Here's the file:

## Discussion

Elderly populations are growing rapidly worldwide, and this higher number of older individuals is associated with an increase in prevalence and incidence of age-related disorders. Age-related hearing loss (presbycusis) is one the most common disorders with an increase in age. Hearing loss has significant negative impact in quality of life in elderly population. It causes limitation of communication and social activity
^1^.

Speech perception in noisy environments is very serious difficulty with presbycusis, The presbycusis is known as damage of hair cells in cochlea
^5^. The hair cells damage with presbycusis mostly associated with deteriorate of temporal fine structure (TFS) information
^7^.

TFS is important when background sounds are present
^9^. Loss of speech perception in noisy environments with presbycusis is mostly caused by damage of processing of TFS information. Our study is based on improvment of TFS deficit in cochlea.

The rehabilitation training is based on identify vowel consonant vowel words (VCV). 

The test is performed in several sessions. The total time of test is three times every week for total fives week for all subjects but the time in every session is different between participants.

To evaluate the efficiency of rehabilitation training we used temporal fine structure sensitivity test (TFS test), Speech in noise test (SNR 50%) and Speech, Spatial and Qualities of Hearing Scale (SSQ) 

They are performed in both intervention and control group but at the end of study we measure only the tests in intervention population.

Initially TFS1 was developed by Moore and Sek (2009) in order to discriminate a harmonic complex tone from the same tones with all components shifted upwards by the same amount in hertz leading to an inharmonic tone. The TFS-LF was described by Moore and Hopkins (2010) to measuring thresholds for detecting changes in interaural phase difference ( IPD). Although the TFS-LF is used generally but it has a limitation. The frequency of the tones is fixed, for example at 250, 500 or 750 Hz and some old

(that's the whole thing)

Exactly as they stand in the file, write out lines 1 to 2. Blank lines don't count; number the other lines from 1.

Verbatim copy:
## Discussion

Elderly populations are growing rapidly worldwide, and this higher number of older individuals is associated with an increase in prevalence and incidence of age-related disorders. Age-related hearing loss (presbycusis) is one the most common disorders with an increase in age. Hearing loss has significant negative impact in quality of life in elderly population. It causes limitation of communication and social activity